The written history of Arizona began when the Spaniards sent exploration parties north, from Mexico, into the territory that is now Arizona in 1539.
In 1821 Mexico declared its independence from Spain and then went to war with the United States. This war ended in 1848, and the land north of the Gila River became United States territory. In 1853 the rest of the area was acquired by the Gadsen Purchase encompassing what is today the state of Arizona.
Arizona, like California and Nevada, is known for “Wild West” days when many of it’s towns were lawless and wild. Men came from the East to seek their fortunes in Arizona too – adventurers, prospectors, farmers, businessmen, builders. To protect them against the Indians who fought fiercely to keep back this change in their land, the army also came and built its forts.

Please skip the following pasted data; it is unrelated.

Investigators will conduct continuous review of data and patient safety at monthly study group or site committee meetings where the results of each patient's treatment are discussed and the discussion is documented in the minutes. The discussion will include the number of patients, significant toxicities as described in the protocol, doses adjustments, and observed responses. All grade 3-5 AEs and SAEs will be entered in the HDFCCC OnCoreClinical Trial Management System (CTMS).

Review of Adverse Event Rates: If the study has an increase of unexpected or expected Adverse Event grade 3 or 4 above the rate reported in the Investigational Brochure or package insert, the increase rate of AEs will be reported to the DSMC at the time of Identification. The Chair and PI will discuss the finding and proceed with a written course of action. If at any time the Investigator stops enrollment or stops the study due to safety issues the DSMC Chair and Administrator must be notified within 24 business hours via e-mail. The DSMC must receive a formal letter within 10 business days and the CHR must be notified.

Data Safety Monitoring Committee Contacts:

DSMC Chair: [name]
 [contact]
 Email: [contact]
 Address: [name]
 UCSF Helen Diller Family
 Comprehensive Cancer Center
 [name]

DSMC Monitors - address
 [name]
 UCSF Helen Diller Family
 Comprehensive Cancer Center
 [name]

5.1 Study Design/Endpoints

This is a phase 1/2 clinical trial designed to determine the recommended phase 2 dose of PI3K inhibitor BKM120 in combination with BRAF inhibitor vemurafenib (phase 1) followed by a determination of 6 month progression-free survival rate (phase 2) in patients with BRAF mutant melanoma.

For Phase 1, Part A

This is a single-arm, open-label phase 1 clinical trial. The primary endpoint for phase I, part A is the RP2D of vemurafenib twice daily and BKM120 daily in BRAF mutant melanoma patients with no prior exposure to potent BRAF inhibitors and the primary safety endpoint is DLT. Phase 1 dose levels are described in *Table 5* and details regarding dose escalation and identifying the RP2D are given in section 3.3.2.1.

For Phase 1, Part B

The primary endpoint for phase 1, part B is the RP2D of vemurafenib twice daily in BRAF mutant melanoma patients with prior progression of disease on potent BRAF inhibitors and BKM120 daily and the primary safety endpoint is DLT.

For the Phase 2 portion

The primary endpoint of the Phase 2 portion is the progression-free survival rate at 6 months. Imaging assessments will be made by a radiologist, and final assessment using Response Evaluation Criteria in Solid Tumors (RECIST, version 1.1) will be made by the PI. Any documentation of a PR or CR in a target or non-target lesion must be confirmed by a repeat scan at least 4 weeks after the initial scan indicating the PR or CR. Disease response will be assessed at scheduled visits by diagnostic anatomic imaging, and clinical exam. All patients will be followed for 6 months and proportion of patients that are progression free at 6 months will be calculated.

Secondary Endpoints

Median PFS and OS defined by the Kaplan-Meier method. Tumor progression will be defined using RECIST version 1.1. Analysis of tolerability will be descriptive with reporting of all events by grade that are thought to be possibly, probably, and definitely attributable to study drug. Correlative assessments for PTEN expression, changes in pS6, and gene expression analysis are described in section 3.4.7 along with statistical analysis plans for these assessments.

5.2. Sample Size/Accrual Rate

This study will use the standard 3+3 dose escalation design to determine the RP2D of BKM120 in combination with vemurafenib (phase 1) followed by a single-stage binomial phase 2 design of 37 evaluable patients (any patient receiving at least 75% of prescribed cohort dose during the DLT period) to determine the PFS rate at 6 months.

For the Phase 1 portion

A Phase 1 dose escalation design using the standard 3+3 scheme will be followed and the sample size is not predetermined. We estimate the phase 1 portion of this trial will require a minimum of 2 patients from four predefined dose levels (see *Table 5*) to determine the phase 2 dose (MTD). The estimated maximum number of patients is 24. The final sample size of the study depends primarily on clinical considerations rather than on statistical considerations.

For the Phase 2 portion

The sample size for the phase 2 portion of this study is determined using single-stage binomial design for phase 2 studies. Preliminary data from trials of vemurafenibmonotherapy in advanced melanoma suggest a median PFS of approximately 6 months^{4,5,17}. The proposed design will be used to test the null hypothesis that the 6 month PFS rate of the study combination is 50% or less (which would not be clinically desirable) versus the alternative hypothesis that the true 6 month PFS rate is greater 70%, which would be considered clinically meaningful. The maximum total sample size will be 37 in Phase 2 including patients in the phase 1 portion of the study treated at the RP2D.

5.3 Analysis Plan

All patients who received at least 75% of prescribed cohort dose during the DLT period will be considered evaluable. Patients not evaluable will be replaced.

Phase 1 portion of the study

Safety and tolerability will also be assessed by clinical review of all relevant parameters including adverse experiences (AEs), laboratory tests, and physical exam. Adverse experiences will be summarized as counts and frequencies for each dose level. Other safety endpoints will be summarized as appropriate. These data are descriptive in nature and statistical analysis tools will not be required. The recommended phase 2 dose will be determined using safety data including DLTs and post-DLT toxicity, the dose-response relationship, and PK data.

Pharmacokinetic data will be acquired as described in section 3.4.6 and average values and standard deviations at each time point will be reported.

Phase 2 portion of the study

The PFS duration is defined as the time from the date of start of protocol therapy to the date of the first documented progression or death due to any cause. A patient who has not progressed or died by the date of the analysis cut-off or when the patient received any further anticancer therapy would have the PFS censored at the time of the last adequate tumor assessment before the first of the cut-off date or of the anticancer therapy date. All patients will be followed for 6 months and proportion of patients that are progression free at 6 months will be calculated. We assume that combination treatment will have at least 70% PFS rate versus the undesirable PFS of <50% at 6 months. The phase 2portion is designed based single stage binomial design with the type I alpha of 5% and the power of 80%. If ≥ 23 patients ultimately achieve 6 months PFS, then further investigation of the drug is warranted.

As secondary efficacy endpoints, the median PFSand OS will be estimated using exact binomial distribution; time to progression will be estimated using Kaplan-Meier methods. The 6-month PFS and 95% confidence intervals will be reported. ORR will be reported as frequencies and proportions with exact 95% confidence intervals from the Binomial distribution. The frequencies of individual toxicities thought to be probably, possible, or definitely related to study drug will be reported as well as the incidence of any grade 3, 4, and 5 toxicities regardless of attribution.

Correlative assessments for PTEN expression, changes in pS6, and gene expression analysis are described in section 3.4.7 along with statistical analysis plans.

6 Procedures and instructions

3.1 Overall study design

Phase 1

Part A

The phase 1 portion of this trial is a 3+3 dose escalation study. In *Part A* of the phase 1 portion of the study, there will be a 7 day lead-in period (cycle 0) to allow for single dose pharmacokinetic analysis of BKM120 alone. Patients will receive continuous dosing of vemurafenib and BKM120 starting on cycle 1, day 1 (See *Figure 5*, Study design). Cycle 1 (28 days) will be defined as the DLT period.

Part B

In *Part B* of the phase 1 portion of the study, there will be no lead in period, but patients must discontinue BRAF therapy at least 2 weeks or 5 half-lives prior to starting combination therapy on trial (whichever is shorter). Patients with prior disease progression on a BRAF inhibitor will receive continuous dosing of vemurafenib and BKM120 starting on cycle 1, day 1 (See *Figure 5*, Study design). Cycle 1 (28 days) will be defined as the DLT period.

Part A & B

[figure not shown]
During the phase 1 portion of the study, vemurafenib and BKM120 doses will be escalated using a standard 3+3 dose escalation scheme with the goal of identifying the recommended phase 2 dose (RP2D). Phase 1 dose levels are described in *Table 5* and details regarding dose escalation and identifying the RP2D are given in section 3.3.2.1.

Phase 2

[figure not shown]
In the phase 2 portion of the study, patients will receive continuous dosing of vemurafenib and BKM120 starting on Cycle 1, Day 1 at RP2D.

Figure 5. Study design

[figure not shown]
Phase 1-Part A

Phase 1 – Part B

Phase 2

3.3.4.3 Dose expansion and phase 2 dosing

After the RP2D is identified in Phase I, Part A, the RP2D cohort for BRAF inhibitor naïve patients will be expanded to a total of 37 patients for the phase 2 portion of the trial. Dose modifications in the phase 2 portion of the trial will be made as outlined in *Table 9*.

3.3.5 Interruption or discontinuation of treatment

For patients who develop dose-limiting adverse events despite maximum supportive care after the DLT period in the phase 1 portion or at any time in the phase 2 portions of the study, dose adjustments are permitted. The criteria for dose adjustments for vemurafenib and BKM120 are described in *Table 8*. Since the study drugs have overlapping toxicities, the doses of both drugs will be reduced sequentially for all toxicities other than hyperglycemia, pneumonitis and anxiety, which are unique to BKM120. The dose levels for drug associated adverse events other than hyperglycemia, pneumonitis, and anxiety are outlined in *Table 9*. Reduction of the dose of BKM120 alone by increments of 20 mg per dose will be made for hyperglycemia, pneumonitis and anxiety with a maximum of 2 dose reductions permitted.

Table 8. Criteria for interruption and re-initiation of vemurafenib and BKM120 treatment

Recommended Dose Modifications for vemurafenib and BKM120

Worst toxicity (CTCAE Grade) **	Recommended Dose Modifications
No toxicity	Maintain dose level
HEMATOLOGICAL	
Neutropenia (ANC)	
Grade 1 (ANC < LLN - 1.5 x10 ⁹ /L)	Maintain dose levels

Until 1886, when the last of the Indian uprisings were put down, it seemed only the most brave, hardy, or fool-hardy pioneers came to the territory. These early pioneers ventured into different manners of making their wealth including mining, cattle and sheep ranching, farming while learning to irrigate from the vast rivers, and some for unlawful pursuits. United States Marshals finally made a peaceful territory of Arizona, so that towns could prosper and flourish.
In 1912, Arizona became the 48th state to join the Union of the United States of America.